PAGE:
It's the back line and a set piece weapon unlike any other in the college game, except that it's also the holding midfielder. And the forwards. And the wingers. And the keeper. Throughout his stay in Boca Raton, Krikorian repeated a line when asked about past College Cups: His team would win when it was good enough to win.
Well, the Seminoles won. So why, pray tell, was this the team that was good enough?
"I told you also that I thought this was the most complete team that we had," Krikorian said.
He went on to run through the lineup position by position. He talked about Cassie Miller taking over for Kelsey Wys in goal this season. He talked about having a wider variety of attacking options, the speed of Vanderbilt transfer Williams, who scored both goals in the semifinal win against Stanford and assisted on the winner Sunday, and the finishing touch of Berglind Thorvaldsdottir, who platooned with Williams.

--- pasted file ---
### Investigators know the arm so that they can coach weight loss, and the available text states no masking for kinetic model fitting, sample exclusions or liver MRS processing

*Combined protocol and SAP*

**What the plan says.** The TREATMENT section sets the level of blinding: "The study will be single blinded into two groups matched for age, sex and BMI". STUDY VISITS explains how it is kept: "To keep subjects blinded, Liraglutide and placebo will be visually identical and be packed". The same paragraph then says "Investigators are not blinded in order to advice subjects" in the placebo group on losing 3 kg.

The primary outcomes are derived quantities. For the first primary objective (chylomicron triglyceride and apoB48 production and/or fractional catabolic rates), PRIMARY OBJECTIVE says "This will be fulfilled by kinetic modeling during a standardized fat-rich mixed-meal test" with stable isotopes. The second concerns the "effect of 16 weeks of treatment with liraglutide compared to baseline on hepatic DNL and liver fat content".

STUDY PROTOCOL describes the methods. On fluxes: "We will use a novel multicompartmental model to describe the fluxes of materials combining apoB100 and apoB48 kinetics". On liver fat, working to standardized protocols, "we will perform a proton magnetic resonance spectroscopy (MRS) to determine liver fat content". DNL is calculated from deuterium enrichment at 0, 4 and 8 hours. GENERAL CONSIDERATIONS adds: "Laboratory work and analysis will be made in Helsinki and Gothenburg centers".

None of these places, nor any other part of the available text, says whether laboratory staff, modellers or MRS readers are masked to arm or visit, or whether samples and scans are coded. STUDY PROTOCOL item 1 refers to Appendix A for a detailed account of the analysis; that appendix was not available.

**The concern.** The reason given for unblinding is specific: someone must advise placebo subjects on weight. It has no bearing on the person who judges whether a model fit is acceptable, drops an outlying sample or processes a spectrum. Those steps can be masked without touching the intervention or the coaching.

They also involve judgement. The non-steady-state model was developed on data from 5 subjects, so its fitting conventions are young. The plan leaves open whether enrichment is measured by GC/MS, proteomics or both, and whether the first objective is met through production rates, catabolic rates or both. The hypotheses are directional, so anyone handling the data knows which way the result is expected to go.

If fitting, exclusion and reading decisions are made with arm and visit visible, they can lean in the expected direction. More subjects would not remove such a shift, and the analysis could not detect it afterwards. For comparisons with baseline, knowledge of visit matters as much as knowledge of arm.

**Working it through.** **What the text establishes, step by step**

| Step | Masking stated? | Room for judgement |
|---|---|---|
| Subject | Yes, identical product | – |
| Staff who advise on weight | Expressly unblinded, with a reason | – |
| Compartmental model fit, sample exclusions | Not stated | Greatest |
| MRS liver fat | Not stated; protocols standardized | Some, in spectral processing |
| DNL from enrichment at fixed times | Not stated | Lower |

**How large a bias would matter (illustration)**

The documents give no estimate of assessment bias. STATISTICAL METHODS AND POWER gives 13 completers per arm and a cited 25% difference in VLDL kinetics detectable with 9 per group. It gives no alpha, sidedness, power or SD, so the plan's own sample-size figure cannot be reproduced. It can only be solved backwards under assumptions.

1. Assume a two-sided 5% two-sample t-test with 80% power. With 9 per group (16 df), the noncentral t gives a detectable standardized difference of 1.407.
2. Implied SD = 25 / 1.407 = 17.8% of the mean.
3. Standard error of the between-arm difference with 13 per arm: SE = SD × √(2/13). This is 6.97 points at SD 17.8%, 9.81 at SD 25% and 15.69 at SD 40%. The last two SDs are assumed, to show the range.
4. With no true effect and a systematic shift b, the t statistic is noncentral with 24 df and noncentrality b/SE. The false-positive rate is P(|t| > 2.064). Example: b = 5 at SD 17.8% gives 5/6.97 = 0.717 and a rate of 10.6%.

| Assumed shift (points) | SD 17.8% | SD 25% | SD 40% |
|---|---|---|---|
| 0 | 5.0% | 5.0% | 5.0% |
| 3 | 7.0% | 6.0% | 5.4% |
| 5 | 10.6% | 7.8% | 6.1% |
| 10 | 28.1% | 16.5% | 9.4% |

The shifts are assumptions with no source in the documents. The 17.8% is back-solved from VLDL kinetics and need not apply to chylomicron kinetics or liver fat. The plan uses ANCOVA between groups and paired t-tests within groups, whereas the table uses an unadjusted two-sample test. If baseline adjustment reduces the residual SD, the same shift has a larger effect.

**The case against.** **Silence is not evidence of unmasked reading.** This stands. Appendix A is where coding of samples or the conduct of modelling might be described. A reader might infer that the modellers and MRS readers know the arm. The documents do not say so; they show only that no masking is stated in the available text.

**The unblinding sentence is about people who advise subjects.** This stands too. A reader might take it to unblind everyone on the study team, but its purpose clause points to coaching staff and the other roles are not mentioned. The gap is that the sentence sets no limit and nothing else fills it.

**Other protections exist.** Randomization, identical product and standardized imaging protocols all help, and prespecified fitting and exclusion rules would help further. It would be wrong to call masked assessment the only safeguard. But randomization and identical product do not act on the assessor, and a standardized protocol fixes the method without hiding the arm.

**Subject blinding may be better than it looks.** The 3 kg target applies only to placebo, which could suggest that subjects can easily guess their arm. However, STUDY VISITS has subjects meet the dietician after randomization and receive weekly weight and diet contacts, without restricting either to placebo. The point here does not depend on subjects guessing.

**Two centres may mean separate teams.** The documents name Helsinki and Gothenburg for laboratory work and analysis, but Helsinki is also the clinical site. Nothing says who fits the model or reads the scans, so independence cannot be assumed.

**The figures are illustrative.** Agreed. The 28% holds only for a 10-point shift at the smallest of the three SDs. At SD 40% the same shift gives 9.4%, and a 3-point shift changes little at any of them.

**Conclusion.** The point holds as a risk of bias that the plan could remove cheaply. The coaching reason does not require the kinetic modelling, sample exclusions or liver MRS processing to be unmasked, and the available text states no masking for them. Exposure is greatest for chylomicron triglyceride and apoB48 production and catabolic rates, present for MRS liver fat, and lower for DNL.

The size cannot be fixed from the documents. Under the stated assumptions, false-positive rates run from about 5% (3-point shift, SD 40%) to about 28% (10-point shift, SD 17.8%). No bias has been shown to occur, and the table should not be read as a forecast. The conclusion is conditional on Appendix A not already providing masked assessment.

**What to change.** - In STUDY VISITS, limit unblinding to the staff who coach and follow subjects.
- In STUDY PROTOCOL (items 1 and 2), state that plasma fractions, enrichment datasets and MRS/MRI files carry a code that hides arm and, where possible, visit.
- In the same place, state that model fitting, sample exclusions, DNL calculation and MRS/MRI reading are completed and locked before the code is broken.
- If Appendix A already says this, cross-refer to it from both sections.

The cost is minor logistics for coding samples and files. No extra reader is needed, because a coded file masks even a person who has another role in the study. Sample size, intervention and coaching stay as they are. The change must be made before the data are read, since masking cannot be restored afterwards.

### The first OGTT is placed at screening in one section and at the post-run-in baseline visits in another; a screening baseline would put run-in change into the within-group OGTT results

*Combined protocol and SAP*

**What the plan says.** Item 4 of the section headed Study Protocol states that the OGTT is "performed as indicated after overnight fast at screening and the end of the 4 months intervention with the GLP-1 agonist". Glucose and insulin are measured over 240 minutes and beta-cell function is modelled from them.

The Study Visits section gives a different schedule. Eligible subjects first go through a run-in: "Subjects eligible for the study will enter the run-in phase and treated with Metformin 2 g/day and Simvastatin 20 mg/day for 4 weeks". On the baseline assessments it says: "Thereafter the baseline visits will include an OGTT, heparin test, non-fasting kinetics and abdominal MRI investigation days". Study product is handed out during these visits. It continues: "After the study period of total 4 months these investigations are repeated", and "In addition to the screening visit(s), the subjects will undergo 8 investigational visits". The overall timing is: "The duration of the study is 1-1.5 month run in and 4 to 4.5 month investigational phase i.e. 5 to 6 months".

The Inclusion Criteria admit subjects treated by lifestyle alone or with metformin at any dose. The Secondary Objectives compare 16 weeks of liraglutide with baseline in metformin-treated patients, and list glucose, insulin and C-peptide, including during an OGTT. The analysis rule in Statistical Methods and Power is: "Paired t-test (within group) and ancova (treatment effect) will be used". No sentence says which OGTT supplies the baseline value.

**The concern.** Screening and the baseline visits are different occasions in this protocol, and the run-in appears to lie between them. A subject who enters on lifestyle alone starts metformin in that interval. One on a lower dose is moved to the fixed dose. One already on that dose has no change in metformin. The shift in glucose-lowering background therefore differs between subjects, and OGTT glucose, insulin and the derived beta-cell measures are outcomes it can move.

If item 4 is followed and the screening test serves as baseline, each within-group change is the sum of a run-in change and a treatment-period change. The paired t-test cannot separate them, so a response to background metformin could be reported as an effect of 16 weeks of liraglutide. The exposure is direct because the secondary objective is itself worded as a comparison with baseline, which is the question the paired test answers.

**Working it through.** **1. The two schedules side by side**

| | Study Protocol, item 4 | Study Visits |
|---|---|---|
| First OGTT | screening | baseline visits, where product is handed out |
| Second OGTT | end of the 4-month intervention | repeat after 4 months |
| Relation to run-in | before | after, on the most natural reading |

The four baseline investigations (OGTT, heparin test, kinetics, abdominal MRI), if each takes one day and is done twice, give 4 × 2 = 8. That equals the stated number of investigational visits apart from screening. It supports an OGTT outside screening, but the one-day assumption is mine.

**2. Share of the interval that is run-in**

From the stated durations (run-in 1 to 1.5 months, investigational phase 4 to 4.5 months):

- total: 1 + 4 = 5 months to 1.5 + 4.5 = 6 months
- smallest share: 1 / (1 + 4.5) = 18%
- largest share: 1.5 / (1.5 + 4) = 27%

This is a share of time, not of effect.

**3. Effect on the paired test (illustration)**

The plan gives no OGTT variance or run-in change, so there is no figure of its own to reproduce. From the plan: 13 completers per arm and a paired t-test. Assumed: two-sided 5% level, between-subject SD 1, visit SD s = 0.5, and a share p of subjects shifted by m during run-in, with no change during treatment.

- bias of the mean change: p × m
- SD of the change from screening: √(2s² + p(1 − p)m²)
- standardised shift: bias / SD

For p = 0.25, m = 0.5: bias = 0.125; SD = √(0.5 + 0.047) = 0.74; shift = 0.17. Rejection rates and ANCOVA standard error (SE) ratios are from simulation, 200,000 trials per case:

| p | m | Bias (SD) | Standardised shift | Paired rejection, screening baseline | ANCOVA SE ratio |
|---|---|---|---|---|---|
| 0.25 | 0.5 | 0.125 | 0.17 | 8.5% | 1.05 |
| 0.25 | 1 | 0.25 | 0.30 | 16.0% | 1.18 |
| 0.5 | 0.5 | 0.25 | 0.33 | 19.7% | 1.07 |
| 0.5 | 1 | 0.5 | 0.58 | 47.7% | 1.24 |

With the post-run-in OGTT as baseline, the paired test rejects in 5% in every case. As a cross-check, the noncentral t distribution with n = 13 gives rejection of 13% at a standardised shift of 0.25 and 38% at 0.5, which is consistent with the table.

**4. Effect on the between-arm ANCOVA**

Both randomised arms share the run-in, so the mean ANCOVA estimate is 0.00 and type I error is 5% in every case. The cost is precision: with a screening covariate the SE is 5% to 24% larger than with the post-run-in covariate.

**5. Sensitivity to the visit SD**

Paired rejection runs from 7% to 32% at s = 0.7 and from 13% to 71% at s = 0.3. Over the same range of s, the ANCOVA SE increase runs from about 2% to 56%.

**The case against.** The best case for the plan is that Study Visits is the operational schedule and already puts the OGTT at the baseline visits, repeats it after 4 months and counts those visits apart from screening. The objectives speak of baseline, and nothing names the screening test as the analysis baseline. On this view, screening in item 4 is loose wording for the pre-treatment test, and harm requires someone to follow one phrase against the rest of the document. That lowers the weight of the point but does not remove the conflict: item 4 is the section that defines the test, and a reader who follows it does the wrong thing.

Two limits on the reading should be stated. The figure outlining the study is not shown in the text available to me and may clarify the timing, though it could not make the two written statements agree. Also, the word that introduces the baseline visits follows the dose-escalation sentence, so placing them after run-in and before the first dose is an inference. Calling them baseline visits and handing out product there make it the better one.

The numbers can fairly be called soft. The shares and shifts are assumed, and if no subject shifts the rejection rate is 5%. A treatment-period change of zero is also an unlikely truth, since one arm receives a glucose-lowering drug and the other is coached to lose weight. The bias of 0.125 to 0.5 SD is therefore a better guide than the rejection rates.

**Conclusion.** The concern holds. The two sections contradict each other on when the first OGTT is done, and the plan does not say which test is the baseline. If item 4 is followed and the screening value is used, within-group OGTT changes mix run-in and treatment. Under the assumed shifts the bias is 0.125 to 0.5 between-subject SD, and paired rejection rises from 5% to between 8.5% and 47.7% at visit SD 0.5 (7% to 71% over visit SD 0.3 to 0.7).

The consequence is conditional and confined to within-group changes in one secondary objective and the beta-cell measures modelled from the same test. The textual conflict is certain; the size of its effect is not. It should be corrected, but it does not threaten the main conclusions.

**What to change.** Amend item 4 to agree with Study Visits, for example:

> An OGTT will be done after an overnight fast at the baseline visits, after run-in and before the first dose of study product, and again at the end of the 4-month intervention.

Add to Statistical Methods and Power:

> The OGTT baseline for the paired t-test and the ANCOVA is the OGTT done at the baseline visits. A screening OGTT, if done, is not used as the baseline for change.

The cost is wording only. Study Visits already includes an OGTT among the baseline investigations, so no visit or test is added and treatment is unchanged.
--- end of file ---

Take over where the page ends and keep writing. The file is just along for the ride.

He moved on to Carson Pickett's ability to deliver service from the flank and how the work of holding midfielders Isabella Schmid and Michaela Hahn went unappreciated by too many people. He talked, of course, about the back line quartet that so frustrated opponents.
Most times when coaches do that, it's a way to make sure nobody gets left out. Not in this case.
"I just think we had so many different attacking options, defending options, the play of the players off the bench," Krikorian said. "And I think that our group was as prepared -- more prepared -- than we've ever been for this moment."